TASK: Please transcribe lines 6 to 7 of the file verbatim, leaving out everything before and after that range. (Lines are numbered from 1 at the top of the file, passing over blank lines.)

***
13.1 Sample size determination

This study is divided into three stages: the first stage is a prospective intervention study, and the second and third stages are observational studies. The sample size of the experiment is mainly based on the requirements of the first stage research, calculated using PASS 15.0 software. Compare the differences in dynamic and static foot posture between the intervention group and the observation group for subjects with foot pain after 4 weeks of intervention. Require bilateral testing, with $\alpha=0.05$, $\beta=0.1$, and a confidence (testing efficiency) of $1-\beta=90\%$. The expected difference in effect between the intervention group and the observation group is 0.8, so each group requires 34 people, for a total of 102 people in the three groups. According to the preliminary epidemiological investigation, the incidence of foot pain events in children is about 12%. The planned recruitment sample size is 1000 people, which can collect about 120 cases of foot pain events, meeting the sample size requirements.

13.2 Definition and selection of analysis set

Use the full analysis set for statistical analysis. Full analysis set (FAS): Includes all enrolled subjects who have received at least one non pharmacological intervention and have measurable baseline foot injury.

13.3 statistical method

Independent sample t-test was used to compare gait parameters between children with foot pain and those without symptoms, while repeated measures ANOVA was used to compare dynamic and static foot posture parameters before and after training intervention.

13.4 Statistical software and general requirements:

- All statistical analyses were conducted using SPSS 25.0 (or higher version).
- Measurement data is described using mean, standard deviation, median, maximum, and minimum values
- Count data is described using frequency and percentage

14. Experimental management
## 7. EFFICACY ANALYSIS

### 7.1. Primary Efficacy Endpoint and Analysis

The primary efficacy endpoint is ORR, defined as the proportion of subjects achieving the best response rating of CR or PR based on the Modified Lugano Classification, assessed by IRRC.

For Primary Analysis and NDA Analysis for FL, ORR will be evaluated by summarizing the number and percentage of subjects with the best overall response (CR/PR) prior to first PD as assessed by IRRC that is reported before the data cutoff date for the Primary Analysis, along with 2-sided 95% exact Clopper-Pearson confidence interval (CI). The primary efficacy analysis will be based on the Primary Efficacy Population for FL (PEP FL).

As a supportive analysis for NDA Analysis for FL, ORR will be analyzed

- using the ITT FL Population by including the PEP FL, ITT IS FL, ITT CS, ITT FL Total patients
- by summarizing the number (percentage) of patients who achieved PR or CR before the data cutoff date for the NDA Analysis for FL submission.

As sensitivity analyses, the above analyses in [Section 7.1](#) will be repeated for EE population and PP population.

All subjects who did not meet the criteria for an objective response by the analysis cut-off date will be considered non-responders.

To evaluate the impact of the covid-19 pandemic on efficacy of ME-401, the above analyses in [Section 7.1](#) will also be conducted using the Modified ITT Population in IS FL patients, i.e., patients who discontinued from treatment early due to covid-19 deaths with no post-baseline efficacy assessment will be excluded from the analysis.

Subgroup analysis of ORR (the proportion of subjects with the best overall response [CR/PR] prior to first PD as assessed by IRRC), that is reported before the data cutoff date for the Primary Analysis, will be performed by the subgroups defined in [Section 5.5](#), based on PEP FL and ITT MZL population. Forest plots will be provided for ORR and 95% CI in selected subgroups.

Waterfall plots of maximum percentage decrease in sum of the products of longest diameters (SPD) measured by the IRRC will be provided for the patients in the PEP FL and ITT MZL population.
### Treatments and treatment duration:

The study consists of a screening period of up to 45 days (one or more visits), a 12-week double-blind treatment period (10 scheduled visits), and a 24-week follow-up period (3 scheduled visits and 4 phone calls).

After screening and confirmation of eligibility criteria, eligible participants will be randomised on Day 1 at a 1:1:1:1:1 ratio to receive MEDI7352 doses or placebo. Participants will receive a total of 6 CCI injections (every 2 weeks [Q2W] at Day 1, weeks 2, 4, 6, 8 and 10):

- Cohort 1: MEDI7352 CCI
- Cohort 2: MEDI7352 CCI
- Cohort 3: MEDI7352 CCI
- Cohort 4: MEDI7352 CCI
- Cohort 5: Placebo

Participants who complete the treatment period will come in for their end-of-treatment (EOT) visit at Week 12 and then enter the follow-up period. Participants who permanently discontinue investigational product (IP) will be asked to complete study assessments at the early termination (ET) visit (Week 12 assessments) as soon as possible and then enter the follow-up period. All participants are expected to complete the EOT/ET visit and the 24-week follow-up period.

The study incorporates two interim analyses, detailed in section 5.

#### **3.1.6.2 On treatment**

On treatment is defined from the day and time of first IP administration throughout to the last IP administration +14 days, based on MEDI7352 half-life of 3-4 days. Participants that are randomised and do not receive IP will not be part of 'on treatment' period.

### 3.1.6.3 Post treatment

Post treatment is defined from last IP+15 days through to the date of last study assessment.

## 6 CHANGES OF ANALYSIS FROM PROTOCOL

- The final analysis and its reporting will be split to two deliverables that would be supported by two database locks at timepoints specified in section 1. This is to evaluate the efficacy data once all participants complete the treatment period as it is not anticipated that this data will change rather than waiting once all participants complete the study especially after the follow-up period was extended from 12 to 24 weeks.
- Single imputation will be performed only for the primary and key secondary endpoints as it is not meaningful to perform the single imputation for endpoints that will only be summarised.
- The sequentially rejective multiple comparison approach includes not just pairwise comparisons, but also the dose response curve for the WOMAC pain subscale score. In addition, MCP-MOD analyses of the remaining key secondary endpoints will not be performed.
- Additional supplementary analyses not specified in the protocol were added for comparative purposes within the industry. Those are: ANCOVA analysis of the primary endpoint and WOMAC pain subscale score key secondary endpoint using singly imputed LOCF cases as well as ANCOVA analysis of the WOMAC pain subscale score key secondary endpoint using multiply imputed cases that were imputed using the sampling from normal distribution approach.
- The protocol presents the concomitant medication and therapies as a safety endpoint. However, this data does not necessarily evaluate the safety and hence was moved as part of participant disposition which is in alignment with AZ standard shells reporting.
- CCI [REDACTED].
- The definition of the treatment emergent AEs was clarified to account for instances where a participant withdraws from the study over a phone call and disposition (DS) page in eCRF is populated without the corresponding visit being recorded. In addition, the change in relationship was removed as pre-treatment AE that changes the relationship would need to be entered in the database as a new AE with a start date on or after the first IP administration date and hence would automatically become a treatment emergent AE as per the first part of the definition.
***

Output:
Independent sample t-test was used to compare gait parameters between children with foot pain and those without symptoms, while repeated measures ANOVA was used to compare dynamic and static foot posture parameters before and after training intervention.

13.4 Statistical software and general requirements: